Gone seem to be the days when a team remained the same for a decade. Professionalism and the marketplace have brought with them an often ruthless turnover of playing personnel and the lists of comings and goings grow longer year on year.
When I joined Bath in 2003, I was one of a staggering 16 new faces to arrive on the same day. Less than a year ago, Saracens decided to clear out a similar number of unwanted livestock in one very bleak morning of five-minute meetings. Of course, these are two extreme examples but absolute continuity seems almost a thing of the past. There are too many exciting players knocking around – and there is too much cash to spend – for directors of rugby and head coaches to resist. The rugby world has become a candy shop.
Predictably, one aspect of this phenomenon that does not make the Teletext updates is the friendship factor; this year we at Bath will say goodbye to 11 of our mates. These are blokes with whom we have been – almost daily – to our physical limits. We have seen one another suffer and have put our bodies on the line for the collective good. This creates a bond, different to one a man might share with a schoolmate or a golfing buddy. This is one of total trust and respect.
Then they are gone. Mobile phones make staying in touch easy enough and sport has a way of reuniting familiar faces but I must say it is an odd feeling to watch a close friend leave his tracksuit at the door and move on while you still sit in the chair you were in when he arrived. So many of these friendships become transient and it would be easy not to commit too strongly to them, because they are bound not to last. But that would be to miss the point of rugby; this is not a game for the aloof or the misanthropic. It is an environment in which the team player thrives first and this means we do become close. Therefore, it is sad when friends leave the fold.
Some we will miss more than others, of course. Julian Salvi is one of life's painfully nice men. The worst-dressed man in the West Country (though probably the best-dressed Australian), he spends his afternoons being hammered by fellow players young and old for wearing the clothes of a Danish teenager in the 1980s. Yet he refuses to bite and seems almost to enjoy the interaction for what it is. Daniel Browne, though, has done nothing but chip away at the self-esteem of every man at this club for the last three years. No matter how hard we train, how much thought we put into our personal presentation, Browne always looks better. I'm sick of it. OK, so I'm unlikely ever to reach the top of the pin-up charts in this place but with Browne out (and Lewis Moody in) I can at least be sure of climbing a place. My wife disagrees with this assumption, interestingly, but who asked her?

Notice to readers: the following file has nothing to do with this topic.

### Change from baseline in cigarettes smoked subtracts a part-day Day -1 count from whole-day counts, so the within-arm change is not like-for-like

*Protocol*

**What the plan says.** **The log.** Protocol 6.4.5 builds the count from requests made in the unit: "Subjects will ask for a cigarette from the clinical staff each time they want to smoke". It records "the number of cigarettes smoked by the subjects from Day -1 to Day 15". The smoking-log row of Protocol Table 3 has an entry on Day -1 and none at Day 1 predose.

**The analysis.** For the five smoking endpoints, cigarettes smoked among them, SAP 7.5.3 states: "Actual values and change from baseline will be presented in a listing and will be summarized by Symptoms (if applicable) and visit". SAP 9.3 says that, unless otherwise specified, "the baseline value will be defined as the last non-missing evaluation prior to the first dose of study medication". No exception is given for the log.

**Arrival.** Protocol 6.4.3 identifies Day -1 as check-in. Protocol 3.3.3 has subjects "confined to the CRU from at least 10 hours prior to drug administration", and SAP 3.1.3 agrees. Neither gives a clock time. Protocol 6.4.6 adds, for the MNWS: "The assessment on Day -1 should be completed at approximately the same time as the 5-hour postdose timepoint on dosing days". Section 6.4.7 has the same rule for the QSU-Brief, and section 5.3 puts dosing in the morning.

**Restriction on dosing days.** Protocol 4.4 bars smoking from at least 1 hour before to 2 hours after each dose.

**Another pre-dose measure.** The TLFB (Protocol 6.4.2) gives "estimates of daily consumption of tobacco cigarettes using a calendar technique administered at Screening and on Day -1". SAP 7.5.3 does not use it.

So it is with a sense of inevitability and genuine affection that we bid farewell to our departing comrades in this increasingly nomadic sport, and with open arms we wait for the fresh meat to arrive. These men will, of course, become part of the club's fabric before long and those leaving will always be welcome back. In a particularly noble gesture of friendship, Danny Grewcock has promised to save a personal welcome for all those joining rival teams, should they return to the Rec. Exceedingly generous, but of course Grewcock only has a year left to play before moving into the afterlife so we will soon be saying goodbye to him too. A sad day that will be, but as long as the bloke brought in to replace him has a face like a bag of spanners, I'll be happy.Reuse content